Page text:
The Thomases among us

Al Cariño
Reproduced with Permission

For John the evangelist, Easter Sunday is also Pentecost Sunday. While the Synoptics, in describing the death of Jesus, used the phrases "he gave up his spirit" (Matthew), "he breathed his last" (Mark) and "he expired" (Luke) John used the phrase "handed over the spirit." With this, he wants to convey a double meaning in the dying of Jesus: as giving up His last breath and as passing on the Holy Spirit. Because of this second meaning, Jesus could already say to the disciples gathered in the upper room on the first Easter night, "Receive the holy Spirit." The Synoptics placed this event only at the Descent of the Holy Spirit after Jesus had ascended to the Father.

In today's gospel (Jn. 20:19-31), we see the disciples huddled together in the upper room, hiding behind locked doors for fear of the Jews. But Thomas was not with them. Why? To answer this, we have to take a brief look at his person and character.

Thomas is often described as the "doubting Thomas." But the gospels, specially that of John, depict him in a different way, namely, as the "courageous Thomas." And this because of his uncanny habit of speaking clearly his opposing views, regardless of the pressures to agree or remain silent.

We can cite many examples for this. After Christ told His disciples that He wanted to go to Judea despite the fact that His life was in jeopardy, Thomas exhorted the others, "Let us also go to die with him" (Jn. 11:16). When Jesus told the Twelve about eternal life and then adds, "Where I am going you know the way," the disciples did not ask where even though in reality they did not know what Jesus was talking about lest they appeared stupid. But not Thomas. Breaking into the Lord's dialogue, he asked, "Master, we do not know where you are going; how can we know the way?" (Jn. 14:5) Had he remained silent like the rest, we would never have heard the great summary of the Lord's mission: "I am the way the truth and the life."

In short, Thomas was independent minded. He was not the type who just went along with the crowd. This explains why after the death of Jesus, though the other disciples needed the security of numbers and so hid behind bolted doors, Thomas was not with them. He remained outside, on his own. No wonder he was not present when the Risen Christ made His surprise visit that first Easter night.

When Thomas was finally with them the following week, the others joyfully greeted him in unison: "We've seen the Lord." Thomas remained unimpressed and simply said that he wanted to see and touch His wounds first before he would believe and share their joy. When Jesus appeared again and invited him to see and touch His wounds, Thomas offered no apologies and did not try to "explain" his need for further proof. The risen Way, Truth and Life was now before him and he expressed what he felt and believed by falling on his knees saying, "My Lord and my God." Still and all, Thomas came to believe in Jesus in the same way that the other disciples did -- when he actually experienced the reality of the Risen Lord.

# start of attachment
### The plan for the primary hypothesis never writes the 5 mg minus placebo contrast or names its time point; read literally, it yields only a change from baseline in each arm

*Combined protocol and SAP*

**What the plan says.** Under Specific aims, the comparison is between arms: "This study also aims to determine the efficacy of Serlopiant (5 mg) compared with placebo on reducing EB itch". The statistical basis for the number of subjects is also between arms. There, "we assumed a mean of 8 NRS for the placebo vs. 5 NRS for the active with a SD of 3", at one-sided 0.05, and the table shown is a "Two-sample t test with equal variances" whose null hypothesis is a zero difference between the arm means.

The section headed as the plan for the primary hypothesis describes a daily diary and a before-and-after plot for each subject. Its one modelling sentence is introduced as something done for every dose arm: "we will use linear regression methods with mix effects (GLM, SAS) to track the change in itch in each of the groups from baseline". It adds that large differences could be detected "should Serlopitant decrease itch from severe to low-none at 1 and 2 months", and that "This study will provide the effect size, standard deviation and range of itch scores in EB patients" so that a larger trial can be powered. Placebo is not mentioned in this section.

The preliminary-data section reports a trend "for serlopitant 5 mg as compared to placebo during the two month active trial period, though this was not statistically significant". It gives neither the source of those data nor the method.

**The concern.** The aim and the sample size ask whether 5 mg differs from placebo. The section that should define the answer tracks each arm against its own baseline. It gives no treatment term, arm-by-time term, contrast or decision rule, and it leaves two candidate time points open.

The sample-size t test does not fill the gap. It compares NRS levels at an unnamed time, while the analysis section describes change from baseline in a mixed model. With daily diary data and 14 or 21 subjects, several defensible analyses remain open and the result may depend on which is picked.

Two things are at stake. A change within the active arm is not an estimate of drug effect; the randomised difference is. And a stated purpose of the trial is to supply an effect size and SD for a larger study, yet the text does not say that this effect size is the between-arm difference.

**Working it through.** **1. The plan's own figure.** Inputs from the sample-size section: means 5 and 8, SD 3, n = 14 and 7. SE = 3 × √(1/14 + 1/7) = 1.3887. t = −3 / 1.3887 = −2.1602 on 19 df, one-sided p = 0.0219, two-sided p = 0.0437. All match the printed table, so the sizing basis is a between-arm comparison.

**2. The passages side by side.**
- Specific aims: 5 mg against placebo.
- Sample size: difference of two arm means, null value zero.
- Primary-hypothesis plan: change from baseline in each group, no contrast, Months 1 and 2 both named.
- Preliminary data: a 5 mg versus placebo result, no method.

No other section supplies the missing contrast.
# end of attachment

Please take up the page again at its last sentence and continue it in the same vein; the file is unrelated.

It was because of this unique character of Thomas that he stood for all those who have not seen the Lord but are asked to believe in him. If Thomas did not wait to see Jesus before he believed in Him, then the beatitude aimed at the generations of people who will not see the Risen Lord and yet believed would not have been uttered by Jesus: "Blessed are those who have not seen and have believed." We have Thomas with his unique character to thank for that.

What lesson can we draw from the unique character of Thomas? A very simple but essential one: even if faith is a gift of the Holy Spirit, it does not mean that once we have received it, we will have it with us for the rest of our life. This is what John the Evangelist wanted us to learn from Thomas. Thus, just as Thomas did, John wanted us to think, probe and question our faith. He wanted us to make faith real and meaningful to us. In short, he wanted us to have that kind of faith which is born out of conviction.

Why? Because faith, like love, is constantly exposed to the temptations of doubt, indifference and complacency. For only that faith which is thought about, probed, questioned and therefore allowed to grow and mature could make the early Christians withstand the onslaught of persecution and the deadly pangs of lions in the Roman arena. It is this kind of faith that sustains Christians in China who are forced to go underground because religions -- except those recognized by the state, e.g., the Catholic Patriotic Church -- are not only banned but are also considered a crime. Finally, it is this kind of faith that can make us stand up against the indifference and complacency of our skeptical and unbelieving world.